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Title: Bayes linear bayes network models for medical diagnosis and prognosis
Authors: Al-Taie, Wael Abdulateef Jasim
Issue Date: 2020
Publisher: Newcastle University
Abstract: In this thesis, we develop the application of Bayes linear kinematics and Bayes linear Bayes graphical models to problems in medical diagnosis and prognosis. In medical diagnosis or prognosis, we might use information from a number of covariates to make inferences about the underlying condition, prediction about survival or simply a prognostic index. The covariates may be of different types, such as binary, ordinal, continuous, interval censored and so on. The covariates and the variable of interest may be related in various ways. We may wish to be able to make inferences when only a subset of the covariates is observed so relationships between covariates must be modelled. In the standard Bayesian framework, such a case might suggest the use of Markov chain Monte Carlo (MCMC) methods to integrate over the distribution of the missing covariate values but this may be impractical in routine use. We propose an alternative method, using Bayes linear kinematics within a Bayes linear Bayes model in which relationships between the variables are specified through a Bayes linear structure rather than a fully specified joint probability distribution. This is much less computationally demanding, easily allows the use of subsets of covariates and does not require convergence of a MCMC sampler. In earlier work on Bayes linear Bayes models, a conjugate marginal prior has been associated with each covariate. We relax this requirement and allow non-conjugate marginal priors by using one-dimensional numerical integration. We compare this approach with one using conjugate marginal priors and with a Bayesian analysis using MCMC and a fully specified joint prior distribution. We illustrate our methods with an application to prognosis for patients with non-Hodgkin’s lymphoma in which we treat the linear predictor of the lifetime distribution as a latent variable and use its expectation, given whatever covariates are available, as a prognostic index.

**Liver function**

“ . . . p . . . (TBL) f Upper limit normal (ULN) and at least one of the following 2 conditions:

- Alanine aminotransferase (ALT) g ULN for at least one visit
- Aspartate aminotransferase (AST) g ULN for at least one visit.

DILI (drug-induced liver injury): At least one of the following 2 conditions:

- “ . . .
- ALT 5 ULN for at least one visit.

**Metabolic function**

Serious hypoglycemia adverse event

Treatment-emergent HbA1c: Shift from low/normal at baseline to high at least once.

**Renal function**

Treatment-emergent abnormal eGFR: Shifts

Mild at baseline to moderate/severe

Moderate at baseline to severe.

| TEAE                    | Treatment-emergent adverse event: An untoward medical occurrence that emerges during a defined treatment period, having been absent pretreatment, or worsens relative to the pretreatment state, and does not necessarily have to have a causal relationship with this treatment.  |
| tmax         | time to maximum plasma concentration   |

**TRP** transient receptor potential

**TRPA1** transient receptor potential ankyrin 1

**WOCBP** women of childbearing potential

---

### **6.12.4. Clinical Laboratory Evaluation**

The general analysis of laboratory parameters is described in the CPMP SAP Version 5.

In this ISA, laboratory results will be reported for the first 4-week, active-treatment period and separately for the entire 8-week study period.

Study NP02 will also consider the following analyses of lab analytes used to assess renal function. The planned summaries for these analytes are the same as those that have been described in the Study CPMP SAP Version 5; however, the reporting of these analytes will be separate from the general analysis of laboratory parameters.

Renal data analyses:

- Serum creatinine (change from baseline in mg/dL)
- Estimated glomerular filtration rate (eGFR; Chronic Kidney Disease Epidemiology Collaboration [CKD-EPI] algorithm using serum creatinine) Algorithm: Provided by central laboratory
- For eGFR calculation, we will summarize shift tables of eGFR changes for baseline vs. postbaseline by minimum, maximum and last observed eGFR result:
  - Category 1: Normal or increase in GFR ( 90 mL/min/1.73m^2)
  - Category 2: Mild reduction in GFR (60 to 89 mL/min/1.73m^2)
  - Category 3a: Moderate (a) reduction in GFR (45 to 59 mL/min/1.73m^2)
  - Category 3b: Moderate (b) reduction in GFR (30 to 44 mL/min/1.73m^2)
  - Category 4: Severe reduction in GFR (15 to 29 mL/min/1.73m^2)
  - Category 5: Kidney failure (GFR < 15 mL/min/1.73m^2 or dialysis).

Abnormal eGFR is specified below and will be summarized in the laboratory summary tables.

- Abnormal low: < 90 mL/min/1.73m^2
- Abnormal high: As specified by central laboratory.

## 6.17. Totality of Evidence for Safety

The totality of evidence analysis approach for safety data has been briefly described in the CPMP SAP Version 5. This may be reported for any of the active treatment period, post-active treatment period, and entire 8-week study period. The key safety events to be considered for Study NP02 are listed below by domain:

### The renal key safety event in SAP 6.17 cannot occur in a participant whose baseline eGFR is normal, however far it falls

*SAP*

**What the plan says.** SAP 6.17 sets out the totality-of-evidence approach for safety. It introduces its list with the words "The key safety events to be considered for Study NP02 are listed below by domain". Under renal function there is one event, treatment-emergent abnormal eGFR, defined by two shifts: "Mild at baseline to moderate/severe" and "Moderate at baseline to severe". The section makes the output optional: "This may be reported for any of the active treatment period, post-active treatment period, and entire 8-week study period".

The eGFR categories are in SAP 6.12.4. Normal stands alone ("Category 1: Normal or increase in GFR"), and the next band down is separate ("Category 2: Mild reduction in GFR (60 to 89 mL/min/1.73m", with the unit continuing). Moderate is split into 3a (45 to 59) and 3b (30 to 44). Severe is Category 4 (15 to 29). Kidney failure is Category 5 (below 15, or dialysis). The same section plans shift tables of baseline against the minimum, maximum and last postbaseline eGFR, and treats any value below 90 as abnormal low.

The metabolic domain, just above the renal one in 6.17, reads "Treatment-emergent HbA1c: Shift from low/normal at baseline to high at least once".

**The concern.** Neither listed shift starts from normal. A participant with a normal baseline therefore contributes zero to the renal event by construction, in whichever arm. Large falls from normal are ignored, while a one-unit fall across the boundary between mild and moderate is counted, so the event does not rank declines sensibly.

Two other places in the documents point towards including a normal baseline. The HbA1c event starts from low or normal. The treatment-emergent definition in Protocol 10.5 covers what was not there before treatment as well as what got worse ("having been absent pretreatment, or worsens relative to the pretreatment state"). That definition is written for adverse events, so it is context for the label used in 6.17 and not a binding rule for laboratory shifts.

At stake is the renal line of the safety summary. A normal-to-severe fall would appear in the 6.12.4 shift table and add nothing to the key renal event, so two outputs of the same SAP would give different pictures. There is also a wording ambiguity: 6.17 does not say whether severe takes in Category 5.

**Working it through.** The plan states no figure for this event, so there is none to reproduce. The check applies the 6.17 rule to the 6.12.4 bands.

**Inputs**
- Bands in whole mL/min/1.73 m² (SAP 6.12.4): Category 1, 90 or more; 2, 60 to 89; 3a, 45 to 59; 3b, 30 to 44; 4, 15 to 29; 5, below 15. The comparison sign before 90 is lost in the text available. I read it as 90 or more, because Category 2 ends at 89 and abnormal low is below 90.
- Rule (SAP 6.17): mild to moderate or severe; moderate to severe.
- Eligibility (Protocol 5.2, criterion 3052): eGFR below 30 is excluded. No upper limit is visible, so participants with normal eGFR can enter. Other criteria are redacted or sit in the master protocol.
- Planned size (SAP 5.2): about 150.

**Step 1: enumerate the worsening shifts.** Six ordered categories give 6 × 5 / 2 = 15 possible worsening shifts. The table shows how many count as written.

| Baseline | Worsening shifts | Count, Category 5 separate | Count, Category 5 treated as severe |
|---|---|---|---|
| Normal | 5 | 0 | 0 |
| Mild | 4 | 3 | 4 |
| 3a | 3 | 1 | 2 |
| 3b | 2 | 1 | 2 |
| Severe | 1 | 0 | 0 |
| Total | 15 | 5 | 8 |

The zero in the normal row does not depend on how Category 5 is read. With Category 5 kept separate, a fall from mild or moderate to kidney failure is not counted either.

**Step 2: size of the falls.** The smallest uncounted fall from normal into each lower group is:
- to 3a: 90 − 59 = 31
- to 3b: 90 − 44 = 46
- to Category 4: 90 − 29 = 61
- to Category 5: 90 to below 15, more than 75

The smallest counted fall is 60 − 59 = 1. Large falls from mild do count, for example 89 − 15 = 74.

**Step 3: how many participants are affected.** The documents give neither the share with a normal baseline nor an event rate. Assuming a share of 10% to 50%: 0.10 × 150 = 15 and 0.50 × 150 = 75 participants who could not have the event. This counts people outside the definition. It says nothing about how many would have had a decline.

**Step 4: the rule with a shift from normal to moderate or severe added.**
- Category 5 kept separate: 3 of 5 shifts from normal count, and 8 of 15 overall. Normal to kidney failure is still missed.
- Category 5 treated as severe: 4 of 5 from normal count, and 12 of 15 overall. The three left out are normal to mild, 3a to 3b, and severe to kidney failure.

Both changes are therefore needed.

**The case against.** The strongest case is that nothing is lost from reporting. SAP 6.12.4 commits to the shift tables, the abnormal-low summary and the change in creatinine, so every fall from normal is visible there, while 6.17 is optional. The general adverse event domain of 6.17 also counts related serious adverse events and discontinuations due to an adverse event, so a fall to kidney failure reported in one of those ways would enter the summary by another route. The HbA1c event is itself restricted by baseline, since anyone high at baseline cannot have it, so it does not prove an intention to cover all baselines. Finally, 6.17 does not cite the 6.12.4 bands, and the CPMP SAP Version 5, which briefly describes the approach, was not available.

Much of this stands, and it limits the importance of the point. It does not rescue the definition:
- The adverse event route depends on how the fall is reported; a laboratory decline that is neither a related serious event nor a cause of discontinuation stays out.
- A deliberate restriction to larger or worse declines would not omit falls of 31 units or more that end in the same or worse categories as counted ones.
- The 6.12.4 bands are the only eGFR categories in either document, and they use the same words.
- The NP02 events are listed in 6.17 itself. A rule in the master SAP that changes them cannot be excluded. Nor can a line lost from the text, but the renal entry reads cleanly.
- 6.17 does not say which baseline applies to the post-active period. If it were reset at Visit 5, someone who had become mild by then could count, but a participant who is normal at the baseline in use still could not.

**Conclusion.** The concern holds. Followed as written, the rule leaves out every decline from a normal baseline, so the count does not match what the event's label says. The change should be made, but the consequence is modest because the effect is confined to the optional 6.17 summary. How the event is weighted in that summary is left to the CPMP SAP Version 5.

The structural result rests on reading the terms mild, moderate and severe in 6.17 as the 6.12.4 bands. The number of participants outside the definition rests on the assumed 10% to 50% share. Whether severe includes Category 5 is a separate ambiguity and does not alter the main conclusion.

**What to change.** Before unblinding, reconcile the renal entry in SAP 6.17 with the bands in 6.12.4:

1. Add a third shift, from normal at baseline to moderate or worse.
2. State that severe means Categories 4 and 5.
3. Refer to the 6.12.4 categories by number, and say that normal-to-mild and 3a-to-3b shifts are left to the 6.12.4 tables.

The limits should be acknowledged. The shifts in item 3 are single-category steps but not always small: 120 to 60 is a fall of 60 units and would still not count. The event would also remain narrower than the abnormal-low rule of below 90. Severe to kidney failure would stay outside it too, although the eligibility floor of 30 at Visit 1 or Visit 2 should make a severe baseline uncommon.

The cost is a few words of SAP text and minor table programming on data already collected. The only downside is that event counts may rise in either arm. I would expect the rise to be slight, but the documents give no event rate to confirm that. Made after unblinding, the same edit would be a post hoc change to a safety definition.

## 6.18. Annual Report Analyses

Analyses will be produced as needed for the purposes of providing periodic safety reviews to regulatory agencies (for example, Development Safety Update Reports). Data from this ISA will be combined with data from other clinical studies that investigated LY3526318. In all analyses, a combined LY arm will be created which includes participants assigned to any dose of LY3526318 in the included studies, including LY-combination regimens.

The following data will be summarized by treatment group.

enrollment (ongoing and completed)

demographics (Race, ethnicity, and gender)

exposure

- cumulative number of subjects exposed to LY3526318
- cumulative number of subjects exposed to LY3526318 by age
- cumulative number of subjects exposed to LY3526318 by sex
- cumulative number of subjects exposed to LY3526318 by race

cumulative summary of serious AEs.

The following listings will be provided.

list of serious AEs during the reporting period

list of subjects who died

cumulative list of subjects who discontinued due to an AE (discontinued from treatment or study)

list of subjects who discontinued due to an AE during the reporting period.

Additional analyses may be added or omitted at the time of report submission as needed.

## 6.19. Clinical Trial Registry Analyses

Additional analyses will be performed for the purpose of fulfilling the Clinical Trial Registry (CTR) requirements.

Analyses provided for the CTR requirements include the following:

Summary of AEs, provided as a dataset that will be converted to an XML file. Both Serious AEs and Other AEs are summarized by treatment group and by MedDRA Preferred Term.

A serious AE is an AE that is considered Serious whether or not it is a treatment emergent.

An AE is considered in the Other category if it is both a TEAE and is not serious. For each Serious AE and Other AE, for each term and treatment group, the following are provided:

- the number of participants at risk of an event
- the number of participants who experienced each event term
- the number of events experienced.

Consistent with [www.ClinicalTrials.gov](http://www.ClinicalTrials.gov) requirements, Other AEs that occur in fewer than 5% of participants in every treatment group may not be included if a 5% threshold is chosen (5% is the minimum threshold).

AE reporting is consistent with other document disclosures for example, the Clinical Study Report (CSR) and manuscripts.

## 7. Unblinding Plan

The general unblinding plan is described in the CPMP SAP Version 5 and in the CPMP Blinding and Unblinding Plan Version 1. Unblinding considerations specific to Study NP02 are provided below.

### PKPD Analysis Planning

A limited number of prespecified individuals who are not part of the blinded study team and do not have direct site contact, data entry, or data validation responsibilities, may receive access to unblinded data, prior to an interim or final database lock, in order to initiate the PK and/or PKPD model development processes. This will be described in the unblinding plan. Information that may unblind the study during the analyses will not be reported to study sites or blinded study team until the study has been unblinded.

Description: PhD Thesis
Appears in Collections:School of Mathematics and Statistics

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